When the 19th Century rolled over to the 20th, a new type of handgun began to appear. It was the automatic pistol, so named because the gun reloaded its own (single) chamber. Previous repeaters rotated a series of chambers into alignment with the barrel—the revolver. The auto had great advantages in its faster reloading—withits pre-loaded magazine—but a series of problems came with the new mechanism. Most of them have long since been resolved to various degrees of success, but one has not. However, many shooters are unaware that the problem even exists. The problem deals with pistol accuracy and is sometimes called the first shot flyer.
Basically, it works like this. In order to load an automatic pistol, the shooter must manually retract and release the slide, which strips a round from the top of the magazine, feeds it into the firing chamber and closes the slide. After the first shot is fed and fired in this way, the slide snaps rearward and cycles the pistol's action. When the first round was fed (manually), the slide and barrel settled into a particular position in relation to the receiver. When subsequent rounds are fed, the violence of firing causes the slide to move at a different speed and the recoiling parts of the gun settle into a slightly different relationship. This means that the first shot goes to a different spot on the target than the remaining shots.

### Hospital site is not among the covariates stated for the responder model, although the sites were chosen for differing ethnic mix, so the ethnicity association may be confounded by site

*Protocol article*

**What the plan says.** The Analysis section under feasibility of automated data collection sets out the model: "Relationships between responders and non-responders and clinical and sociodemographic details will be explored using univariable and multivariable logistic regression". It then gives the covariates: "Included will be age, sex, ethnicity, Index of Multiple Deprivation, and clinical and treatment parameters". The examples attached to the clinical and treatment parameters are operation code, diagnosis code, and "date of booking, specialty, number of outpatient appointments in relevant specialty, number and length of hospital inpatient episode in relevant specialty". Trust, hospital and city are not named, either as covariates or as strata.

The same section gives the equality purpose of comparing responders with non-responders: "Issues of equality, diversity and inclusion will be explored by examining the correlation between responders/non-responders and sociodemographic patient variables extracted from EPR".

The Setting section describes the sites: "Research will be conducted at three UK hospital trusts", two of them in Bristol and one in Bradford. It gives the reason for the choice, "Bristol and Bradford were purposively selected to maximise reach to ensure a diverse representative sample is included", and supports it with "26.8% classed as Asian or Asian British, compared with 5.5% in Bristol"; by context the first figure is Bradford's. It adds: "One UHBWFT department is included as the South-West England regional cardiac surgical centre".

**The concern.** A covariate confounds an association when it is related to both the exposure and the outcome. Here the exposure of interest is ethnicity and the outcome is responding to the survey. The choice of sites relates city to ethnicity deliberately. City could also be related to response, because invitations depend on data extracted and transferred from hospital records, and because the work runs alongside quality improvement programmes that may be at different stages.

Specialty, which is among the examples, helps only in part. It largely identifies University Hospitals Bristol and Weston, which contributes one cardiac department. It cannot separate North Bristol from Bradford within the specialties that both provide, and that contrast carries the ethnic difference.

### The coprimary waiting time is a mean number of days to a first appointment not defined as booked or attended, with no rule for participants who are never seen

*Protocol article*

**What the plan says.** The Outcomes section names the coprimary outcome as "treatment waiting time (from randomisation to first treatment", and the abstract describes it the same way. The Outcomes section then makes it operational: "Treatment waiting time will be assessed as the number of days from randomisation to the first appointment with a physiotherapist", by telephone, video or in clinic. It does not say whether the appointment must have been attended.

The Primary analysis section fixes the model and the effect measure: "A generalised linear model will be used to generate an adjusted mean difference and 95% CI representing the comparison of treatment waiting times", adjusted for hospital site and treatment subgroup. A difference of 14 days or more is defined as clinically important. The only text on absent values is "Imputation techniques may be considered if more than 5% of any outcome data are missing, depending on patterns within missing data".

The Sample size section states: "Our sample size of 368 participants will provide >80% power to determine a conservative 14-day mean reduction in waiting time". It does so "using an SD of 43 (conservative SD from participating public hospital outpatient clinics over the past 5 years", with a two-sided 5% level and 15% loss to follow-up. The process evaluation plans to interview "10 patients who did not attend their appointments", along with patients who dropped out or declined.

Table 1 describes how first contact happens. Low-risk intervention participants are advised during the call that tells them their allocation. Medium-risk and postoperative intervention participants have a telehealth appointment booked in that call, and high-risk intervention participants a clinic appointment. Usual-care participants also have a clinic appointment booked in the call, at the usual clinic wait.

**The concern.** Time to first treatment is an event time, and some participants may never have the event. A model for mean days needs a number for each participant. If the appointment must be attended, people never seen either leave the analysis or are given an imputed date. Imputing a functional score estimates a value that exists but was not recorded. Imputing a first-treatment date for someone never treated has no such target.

It is a curious phenomenon, but it definitely exists in what I would estimate to be about 70 to 80 percent of all new autos that I fire. If that were not curious enough, I have noted that there are two types of first shot flyers. Usually, the first shot goes to a particular spot on the target, like one-inch out at 7 o’clock. A few other guns shoot first shots all over the place, but usually settle down to a decent group with the rest of the magazine. I have also noticed that the phenomenon slowly disappears as the parts of the gun wear in with rounds fired. In one shoot, it took about 4,000 rounds to get a 7 o'clock flyer to slowly migrate into the group. And I have to mention that pistols that show evidence of hand fitting—like Browns, Baers, Nighthawks and Wilsons—usually don't have that first shot flyer. For that matter, custom guns fitted with premium barrels also seem to work with commendable accuracy and no flyer. I can't conclusively prove that most autos have the wandering first shot for the reasons I have given, but I have seen it happen enough times to be certain that it actually does happen.